Borghese Palace Art Hotel

Many people who stay at the Borghese Palace Art Hotel at Via Ghibellina 174/r complain about the faulty air-conditioning and broken toilets, cramped rooms and tiny bathrooms, paper-thin walls and mouldy showers, unhelpful staff and overall air of grubbiness. But the root of the problem lies not so much in the hotel itself, but in the very unpleasant woman who owns it. As we know, a fish rots from the head down. Let us proceed to see how this happens in practice...

Anyone who has booked a room facing the inner courtyard will be surprised to find views not of Brunelleschi’s famous Renaissance dome or the Gothic spires of Santa Croce, but disfiguring scaffolding. This is strange, because while the scaffolding always remains up, no work ever seems to take place. The reason for this is because the proprietor of the hotel ordered maintenance work to be done, then for five years simply decided not to fulfil her contractual obligations and not to pay the builder – simply for the sheer joy of depriving a worker of his money. She knows only too well the pointlessness of the builder appealing to the overworked, corrupt and discredited Italian court system – and takes great delight in the power which this knowledge brings, allowing her to be mean and petty to a simple workman who carried out honest work for the hotel, simply because she can. Do you really want to stay in such a place?

One might wonder at why someone should take such pleasure in being so mean and petty, but Dante describes many such people in his classical work of literature Inferno. This rich and odious woman is simply continuing the tradition of other members of the human race who delight in committing petty little actions to deliberately inflict hardship on others. So the builder has not been paid, the work has not been finished and guests paying no small money to stay at the Borghese Palace Art Hotel are forced to look outside their windows at what is, effectively, a building site.

But there is comfort in numbers and please be assured that you are not the only ones! Among others who are the victims of the proprietor’s misanthopy are the long-suffering residents who live in the same building – yes, if you stay at this hotel, you will have to live alongside the homes of local people, many of whom are extremely anti-social and keep up an infernal racket for hours on end – usually just when a guest wants to relax or get some sleep...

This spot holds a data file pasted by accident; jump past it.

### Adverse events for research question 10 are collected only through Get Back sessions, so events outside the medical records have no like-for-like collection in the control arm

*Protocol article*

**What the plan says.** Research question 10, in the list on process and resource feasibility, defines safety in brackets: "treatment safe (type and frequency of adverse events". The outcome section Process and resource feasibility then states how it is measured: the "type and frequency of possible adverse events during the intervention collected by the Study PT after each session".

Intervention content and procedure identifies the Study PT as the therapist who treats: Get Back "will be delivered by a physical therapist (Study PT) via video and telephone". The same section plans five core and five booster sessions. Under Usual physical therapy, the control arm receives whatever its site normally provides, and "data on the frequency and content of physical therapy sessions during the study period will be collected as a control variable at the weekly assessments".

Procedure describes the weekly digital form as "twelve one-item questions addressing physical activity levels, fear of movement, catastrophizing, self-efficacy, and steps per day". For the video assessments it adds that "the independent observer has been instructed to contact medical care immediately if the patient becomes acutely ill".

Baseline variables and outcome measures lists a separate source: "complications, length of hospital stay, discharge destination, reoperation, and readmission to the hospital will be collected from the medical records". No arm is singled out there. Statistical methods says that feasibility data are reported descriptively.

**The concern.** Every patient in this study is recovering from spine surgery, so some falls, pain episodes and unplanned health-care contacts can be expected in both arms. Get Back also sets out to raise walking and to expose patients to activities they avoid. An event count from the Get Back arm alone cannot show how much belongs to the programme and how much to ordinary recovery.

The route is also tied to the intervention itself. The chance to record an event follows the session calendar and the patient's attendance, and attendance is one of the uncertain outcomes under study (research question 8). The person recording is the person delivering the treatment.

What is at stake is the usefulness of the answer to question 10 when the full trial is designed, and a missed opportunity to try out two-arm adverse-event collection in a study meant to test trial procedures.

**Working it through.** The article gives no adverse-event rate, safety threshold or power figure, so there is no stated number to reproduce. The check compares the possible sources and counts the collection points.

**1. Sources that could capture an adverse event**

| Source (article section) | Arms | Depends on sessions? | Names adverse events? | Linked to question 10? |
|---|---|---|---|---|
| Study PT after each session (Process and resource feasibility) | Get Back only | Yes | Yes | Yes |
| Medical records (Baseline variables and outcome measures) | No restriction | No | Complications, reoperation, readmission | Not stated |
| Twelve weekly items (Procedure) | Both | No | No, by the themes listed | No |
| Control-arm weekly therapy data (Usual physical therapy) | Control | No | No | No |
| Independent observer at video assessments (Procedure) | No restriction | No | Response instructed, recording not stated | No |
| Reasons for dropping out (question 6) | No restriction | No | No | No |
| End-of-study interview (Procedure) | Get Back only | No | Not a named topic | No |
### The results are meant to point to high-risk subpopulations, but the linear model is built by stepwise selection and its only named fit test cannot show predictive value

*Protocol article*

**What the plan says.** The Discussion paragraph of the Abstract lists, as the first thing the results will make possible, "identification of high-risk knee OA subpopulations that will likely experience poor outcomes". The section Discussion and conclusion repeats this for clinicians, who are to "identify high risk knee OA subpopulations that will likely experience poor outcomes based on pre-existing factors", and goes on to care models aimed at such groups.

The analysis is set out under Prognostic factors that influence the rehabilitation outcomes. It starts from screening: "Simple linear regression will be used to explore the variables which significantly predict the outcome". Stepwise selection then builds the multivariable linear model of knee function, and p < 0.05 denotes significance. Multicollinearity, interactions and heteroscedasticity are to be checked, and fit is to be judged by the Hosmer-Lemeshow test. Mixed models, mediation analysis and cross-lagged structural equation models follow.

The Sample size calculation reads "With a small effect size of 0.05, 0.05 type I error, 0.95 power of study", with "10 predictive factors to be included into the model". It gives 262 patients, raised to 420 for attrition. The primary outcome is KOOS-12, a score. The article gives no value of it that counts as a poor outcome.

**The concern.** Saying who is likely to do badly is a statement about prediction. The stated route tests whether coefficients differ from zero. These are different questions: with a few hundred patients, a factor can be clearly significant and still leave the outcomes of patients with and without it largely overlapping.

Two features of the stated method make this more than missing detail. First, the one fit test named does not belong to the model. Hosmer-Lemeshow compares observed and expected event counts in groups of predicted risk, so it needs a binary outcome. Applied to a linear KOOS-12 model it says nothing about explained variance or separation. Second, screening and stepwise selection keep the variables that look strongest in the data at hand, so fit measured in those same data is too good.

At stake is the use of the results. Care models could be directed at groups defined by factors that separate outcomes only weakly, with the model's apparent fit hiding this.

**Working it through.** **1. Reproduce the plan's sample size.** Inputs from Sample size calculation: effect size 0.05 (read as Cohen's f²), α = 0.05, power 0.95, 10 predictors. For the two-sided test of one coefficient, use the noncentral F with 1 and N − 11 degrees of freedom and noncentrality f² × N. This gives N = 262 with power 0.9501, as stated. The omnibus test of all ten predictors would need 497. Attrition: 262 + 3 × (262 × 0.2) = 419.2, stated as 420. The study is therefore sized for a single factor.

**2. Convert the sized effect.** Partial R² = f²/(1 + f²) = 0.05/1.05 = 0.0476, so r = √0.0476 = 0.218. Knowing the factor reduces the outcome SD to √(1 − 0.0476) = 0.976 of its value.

One example of the nasty little actions inflicted on the native inhabitants of Florence. In a daily ritual, a wire-haired terrier is led out onto Via dei Pandolfini, which forms the back entrance of the hotel, and deliberately taken around every car parked on the street, so that it can lift its leg against the wheel. The dog is actively encouraged to do much more in the doorways of any house in which the residents might have complained about anti-social behaviour and noise coming from the hotel.

What form does this anti-social behaviour and noise take? On Friday nights, the Borghese Palace Art Hotel has the habit of organising loud and tasteless chanson concerts for tackily dressed locals. The volume of the noise is terrible and fills all the surrounding streets, not to mention every nook and crevice of the hotel itself. Not only is the singing horrendously loud, but it is the most appalling type of “cruise-ship” crooning, without any artistic taste or merit whatsoever. When they book a male singer, at least he more or less sings in tune as he belts out his dubious muzak; on the nights when it is a female singer, beware, because she cannot hold a note to save her life.

All this goes on in the lobby bar all evening until midnight, making for a nightmare experience if you are tired after an active day’s sightseeing or planning an early night before catching a flight or train the next morning. On other occasions, loud groups of people play on the foyer piano. The noise echoes up the elevator shaft and continues well after midnight – which is illegal under both Italian and European law. Do not bother complaining by calling the desk staff; the hotel makes money from these concerts and is not interested in the well-being of its paying guests.

The broken air-conditioning machine on the roof issues an intrusive humming sound all day and night, breaking the sleep and ruining the life of anyone whose room faces this particular inner courtyard. Raising this matter is, by common consent, pointless; in fact, the proprietor will probably only take fresh delight in your discomfort and inability to sleep. Add the perpetual noise all night from the staff of the Circolo Borghese, which occupies the same building, and you are guaranteed a stay in Florence you will never want to remember but will never be able to forget!

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